3. Run antivirus scans regularly

This might also go without saying, but we often forget to do it. Adjust the settings so scans run at regular intervals (like once a week). Using the device while antivirus software is running can be challenging. Try running it at night when the computer is idle. Because we usually turn our devices off at night, we tend to overlook scans. Set the antivirus software to run on a specific night and only leave the computer on at that time. Make sure it doesn’t switch off automatically or go into hibernation mode.

4. Keep your operating system up to date

Whether you use Windows, Mac OS X, Linux or another operating system, always keep it up to date. Developers regularly release patches to plug security leaks. The patches will help keep your system safe. You should also keep your antivirus software up to date. New viruses and malware are emerging constantly. Their software scanning is as sophisticated as their databases, so make sure you’re on top of things.

5. Protect your network

Many PCs connect to files, printers and the Internet via Wi-Fi.  Make sure the network requires a secure password and never browse on open networks.

Use WPA or WPA2 encryption. PME is no longer secure enough. Expert hackers can circumvent it in minutes. It's also a good idea not to disclose the name of your Wi-Fi network (the SSID). You can connect to the network manually on your device by typing in the SSID and password. If you usually let guests use your Internet, give them an alternative SSID and password just in case. 

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6. Think before you click

Avoid websites you don’t trust. Don’t open email attachments from people or companies you don’t know. Don’t click on links in unwanted emails. Always hover the mouse over a link (especially a short URL) before clicking on it to see where it will take you.

If you need to download something from the Internet, an email, an FTP site, a file exchange service, etc., check it over first. Good antivirus software will do it automatically, although you have to make sure it's running.

7. Keep your personal information secure

This is probably the hardest thing to do on the Internet. Many hackers use social engineering over brute force to access your files. They can gather enough information to hack your online accounts to collect even more data.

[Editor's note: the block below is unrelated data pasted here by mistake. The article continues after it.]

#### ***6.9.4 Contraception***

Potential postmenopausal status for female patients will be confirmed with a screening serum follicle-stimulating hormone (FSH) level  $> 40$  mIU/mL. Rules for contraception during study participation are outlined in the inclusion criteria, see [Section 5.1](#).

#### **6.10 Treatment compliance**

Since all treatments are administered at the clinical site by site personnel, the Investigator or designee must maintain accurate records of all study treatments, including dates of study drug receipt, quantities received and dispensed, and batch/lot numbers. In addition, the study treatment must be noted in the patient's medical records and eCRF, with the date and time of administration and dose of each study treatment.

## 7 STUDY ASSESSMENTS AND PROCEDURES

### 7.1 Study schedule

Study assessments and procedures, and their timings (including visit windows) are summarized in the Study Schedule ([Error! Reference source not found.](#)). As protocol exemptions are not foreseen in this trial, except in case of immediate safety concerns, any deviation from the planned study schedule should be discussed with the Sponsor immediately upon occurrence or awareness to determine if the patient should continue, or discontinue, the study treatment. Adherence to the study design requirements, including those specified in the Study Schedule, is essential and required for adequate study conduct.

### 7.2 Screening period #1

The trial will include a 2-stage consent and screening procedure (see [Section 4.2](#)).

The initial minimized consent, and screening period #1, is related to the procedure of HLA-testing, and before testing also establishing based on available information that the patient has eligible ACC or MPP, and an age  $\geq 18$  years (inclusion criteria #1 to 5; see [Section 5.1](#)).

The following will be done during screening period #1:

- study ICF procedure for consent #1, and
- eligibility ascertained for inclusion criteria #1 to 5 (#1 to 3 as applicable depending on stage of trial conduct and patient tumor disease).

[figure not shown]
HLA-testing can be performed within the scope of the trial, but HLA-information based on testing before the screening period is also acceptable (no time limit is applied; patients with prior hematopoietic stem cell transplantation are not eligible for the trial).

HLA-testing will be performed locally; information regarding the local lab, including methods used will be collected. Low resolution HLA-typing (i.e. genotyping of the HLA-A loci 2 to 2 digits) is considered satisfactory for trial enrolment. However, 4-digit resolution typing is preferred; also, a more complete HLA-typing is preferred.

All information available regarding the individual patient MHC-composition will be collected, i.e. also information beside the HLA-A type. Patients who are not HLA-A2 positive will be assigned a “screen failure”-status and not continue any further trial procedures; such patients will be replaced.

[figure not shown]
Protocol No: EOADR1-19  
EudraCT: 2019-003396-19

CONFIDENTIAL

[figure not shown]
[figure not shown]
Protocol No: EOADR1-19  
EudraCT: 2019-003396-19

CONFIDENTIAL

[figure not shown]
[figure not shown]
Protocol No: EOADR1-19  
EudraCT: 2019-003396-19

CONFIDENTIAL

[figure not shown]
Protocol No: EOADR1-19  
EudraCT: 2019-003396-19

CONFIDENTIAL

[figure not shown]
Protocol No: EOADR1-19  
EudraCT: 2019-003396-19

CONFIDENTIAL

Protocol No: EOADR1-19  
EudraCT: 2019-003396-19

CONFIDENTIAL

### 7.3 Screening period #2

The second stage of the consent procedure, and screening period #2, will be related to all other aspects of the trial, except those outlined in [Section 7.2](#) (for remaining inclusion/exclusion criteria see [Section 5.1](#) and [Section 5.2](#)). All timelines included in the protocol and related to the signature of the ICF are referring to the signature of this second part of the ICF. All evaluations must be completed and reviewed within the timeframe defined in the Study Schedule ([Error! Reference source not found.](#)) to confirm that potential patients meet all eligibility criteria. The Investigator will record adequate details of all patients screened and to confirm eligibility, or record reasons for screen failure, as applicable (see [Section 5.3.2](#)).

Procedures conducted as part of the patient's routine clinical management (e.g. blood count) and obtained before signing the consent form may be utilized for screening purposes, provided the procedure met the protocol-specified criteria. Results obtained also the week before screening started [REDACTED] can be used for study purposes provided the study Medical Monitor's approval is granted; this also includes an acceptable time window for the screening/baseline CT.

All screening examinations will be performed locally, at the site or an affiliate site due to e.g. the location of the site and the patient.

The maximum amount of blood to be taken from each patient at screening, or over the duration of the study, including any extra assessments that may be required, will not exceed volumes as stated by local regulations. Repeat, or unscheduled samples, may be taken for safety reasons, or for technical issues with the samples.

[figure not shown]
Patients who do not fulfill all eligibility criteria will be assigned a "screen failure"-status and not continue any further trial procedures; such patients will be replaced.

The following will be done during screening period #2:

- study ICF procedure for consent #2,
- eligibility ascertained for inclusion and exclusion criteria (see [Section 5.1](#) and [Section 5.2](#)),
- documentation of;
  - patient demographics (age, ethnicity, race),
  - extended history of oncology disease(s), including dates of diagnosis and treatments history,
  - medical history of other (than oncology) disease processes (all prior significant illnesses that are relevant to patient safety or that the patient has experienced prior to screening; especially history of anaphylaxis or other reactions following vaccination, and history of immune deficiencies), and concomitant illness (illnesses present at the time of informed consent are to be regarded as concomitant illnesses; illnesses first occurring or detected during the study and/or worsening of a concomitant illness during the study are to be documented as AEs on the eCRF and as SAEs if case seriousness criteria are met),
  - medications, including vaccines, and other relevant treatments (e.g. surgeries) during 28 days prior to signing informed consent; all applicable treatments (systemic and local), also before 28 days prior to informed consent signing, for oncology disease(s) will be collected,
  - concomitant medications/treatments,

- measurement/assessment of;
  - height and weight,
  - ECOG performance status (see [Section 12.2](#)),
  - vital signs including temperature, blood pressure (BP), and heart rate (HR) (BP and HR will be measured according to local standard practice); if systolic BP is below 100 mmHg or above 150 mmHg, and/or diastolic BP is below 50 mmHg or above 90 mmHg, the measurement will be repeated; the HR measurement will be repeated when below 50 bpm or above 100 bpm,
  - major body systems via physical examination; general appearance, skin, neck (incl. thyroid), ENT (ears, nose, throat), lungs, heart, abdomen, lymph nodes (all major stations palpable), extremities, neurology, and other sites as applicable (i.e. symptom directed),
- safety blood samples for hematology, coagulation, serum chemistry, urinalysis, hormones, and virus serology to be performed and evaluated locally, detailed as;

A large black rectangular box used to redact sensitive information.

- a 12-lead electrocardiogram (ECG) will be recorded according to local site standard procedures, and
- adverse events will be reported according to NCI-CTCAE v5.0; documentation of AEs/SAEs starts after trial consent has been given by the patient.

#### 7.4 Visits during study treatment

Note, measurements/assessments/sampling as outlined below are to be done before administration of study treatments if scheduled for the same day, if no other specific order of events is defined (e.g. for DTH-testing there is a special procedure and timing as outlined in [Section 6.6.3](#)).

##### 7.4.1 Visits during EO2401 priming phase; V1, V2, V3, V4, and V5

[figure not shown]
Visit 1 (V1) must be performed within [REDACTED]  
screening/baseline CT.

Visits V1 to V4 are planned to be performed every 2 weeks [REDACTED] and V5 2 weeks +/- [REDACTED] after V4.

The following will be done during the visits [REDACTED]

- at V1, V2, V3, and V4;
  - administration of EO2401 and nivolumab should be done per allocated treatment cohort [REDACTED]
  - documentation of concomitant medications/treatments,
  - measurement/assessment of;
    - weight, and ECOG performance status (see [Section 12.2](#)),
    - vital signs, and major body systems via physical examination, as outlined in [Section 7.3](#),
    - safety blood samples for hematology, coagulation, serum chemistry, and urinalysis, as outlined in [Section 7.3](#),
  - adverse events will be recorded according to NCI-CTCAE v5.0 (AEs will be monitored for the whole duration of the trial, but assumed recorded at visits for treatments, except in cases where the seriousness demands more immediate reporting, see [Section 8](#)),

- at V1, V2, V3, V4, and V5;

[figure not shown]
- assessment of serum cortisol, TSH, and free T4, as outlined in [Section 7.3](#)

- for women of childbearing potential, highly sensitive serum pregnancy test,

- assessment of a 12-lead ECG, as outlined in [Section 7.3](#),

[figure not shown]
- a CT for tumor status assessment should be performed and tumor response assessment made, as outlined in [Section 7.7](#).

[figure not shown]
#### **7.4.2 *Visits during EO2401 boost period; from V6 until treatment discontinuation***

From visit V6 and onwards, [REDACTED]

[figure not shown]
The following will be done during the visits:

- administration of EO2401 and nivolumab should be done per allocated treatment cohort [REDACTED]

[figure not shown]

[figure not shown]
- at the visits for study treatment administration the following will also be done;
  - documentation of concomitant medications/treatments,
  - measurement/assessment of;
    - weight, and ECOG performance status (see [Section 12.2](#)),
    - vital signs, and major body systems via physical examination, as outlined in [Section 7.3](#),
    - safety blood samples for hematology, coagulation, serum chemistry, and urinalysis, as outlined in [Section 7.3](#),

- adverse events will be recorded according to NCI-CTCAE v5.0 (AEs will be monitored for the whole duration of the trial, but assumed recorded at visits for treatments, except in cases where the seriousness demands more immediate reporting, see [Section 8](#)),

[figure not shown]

They go from account to account until they have all they need to get hold of your bank details and steal your identity. Be careful on message boards and social media. Block all your privacy settings and avoid using your real name in chat forums.

8. Don’t use unsecured Wi-Fi

Don’t use the free, open Wi-Fi (no password or encryption) in cafés, libraries, airports, etc. Think about it. If you can connect easily, how far can a hacker go?

9. Back up your files

Backing up all your files is the best form of protection. Ideally, keep your files in three places: where you work on them (your computer); an external storage device; and somewhere else.

Use a back-up service or get two external hard drives and keep one at work; a relative or a friend’s house; or in a safe.

10. Use several secure passwords

Never use the same password twice, especially for bank accounts. We usually use the same email address or username, which are easy to see and steal. If you always use the same password and someone uncovers it, it’ll take just a few seconds to hack into all your accounts.  Choose a strong password with lower- and upper-case letters, numbers and symbols. Make it easy to remember but difficult to predict. Don’t use dates or pets’ names.

Computer virus myths

  • They infect through email. It's one way they can, but it’s not the only way. They can also enter via the Internet, social media, etc.
  • My computer is slow... it must have a virus! It’s possible; but your sluggish device could be due to poor maintenance, hard drive faults or other reasons.
  • If the screen goes blue, it’s a virus. Blue screens usually mean faulty software, not a virus.
  • Pornographic sites have viruses. This is becoming less and less true. The pornography industry is big business and boasts increasingly tighter online security.